After seven months of unchallenged prominence, Apple’s hot-selling iPad now has its first credible competitor in the nascent market for multitouch consumer tablet computers: the Samsung Galaxy Tab.
The Tab is being introduced over the next week by three major U.S. wireless phone carriers at $400 with a cellular data contract, or at $600 with cellular capability but no contract. The iPad starts at $499 for a Wi-Fi model with no cellular-data capability or contract, and is $629 for the least expensive model with cellular data capability but no contract.
Like the iPad, the Tab, which uses Google’s Android operating system, is a good-looking slate with a vivid color screen that can handle many of the tasks typically performed on a laptop. These include email, social networking, Web browsing, photo viewing, and music and video playback. It also can run a wide variety of third-party apps. But it has major differences, most notably in size.
The Tab has a 7-inch screen versus the 9.7-inch display on the iPad. That may seem like a small difference, but the numbers are deceptive, because screen sizes are always described using diagonal measurements. In fact, the actual screen real estate on the Tab is less than half of the iPad’s. That’s a disadvantage, but it allows the overall unit to be much smaller and lighter, and thus more easily used in one hand, something some users will welcome.
The new tablet will be introduced in coming days by Sprint, T-Mobile and Verizon, with a variety of cellular data plans. AT&T also will carry the Tab during the holiday season but hasn’t announced its timing or data-plan pricing. Although it is being sold by cellular carriers, the Tab, like the iPad (which offers optional month-to-month cellular data through AT&T) can’t make cellular voice calls.
I’ve been testing the Tab for a couple of weeks and I like it. It’s a serious alternative to the iPad and one that will be preferred by some folks. It includes the three most-requested features missing in the iPad: a camera (two in fact); the ability to run Web videos and applications written in Adobe’s Flash software; and multitasking, though, to be fair, the latter feature is coming to the iPad imminently via a software update. Another strong point is that like Apple, Samsung has rewritten some of the standard apps, such as the email and calendar programs, to make them look more like PC programs and less like smartphone apps.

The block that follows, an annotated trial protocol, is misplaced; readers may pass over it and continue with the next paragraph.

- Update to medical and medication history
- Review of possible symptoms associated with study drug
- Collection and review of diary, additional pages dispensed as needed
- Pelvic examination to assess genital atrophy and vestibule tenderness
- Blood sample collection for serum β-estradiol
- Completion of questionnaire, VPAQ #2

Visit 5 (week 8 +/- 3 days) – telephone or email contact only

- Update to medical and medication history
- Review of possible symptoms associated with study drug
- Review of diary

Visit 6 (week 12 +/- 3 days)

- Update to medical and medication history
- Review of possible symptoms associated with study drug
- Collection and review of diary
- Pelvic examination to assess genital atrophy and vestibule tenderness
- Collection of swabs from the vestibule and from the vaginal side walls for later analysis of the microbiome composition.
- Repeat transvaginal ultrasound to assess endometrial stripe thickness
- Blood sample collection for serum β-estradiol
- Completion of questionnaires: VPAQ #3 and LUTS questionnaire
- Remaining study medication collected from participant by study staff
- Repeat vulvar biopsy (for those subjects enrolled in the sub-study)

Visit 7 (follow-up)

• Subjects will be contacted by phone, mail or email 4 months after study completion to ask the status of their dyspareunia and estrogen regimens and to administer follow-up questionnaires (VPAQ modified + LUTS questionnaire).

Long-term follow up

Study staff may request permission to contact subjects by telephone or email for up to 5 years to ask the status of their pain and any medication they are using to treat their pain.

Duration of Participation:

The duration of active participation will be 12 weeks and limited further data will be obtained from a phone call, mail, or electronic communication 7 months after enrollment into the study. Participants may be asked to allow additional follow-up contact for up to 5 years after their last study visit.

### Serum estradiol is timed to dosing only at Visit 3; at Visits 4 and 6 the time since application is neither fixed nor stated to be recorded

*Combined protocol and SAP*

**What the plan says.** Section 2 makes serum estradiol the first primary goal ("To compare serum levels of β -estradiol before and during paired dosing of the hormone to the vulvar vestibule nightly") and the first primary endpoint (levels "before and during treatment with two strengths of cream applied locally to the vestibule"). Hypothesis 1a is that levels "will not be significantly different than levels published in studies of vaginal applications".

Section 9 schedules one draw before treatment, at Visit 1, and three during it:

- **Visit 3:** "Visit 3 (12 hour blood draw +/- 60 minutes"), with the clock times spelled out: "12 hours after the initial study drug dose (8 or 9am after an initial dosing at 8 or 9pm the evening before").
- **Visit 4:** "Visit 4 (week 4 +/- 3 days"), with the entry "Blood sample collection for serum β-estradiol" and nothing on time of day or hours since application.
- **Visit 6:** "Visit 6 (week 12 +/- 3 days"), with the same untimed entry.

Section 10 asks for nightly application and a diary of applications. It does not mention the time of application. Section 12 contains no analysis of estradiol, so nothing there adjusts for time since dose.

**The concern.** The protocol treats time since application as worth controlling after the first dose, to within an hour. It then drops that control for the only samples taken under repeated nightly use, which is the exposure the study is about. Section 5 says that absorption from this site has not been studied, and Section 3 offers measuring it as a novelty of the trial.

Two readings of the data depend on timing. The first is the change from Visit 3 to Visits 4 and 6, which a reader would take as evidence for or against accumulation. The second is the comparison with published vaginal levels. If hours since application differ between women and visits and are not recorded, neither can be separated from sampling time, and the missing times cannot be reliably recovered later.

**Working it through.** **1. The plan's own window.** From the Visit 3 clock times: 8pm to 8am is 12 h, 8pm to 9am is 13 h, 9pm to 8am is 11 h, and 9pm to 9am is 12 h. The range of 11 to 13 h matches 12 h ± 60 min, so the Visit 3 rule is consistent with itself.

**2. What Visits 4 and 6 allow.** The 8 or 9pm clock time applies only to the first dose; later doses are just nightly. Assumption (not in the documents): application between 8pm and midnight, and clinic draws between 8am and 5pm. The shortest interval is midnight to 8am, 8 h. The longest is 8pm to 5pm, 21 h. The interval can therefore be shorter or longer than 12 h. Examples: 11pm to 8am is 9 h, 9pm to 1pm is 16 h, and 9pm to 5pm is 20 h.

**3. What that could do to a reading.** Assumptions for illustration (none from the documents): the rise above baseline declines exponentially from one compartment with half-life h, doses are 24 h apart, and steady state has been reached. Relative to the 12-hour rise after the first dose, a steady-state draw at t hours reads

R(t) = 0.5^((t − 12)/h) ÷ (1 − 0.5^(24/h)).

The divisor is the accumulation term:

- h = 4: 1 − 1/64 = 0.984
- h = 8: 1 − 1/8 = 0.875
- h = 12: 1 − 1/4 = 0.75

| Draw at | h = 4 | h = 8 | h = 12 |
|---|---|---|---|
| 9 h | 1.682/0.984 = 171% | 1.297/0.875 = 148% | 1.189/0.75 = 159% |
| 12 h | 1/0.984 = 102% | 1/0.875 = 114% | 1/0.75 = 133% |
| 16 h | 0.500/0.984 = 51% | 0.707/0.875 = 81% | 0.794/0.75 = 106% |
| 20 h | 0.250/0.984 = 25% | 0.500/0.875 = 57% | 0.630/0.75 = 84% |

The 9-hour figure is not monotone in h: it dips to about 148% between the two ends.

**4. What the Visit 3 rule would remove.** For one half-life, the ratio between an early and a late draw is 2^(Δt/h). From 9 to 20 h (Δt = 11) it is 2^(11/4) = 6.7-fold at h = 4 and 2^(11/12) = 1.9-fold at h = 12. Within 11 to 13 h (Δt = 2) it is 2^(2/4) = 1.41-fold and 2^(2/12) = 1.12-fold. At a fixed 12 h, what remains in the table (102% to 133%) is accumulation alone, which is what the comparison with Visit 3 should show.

On balance, however, I still prefer the iPad. For one thing, I like getting twice the screen size for a little more money up front—as little as $29 for the no-contract model with cellular capability. For another, the iPad has vastly more apps specifically designed for a tablet versus a smartphone—about 40,000 according to Apple, compared with just a handful for the Tab. And it can run about triple the apps overall, if you count smartphone apps that aren’t optimized for tablets.
Also, in my tests, the iPad’s battery life was about five hours better than the Tab’s, its maximum storage capacity is higher, and its aluminum body is more rugged than the Tab’s plastic casing. Finally, the iPad can be bought in a Wi-Fi-only model that frees you from any entanglement with cellphone carriers. The Tab also has Wi-Fi, but, so far, no Wi-Fi-only version, though Samsung is promising one next year.
Still, the Tab is a very attractive product and I enjoyed using it. For buyers who want to spend less up front, don’t mind the smaller screen, prefer the more compact dimensions and one-handed usability, and place high value on the cameras and on Flash, it may well be a better choice.
The Tab is a rectangular slate about two inches shorter and three inches narrower than the iPad. It is also a tad thinner. It weighs less than a pound, compared with 1.5 pounds for the iPad. While its screen is smaller, it has almost the same resolution as the iPad, so almost as much material can be displayed on it.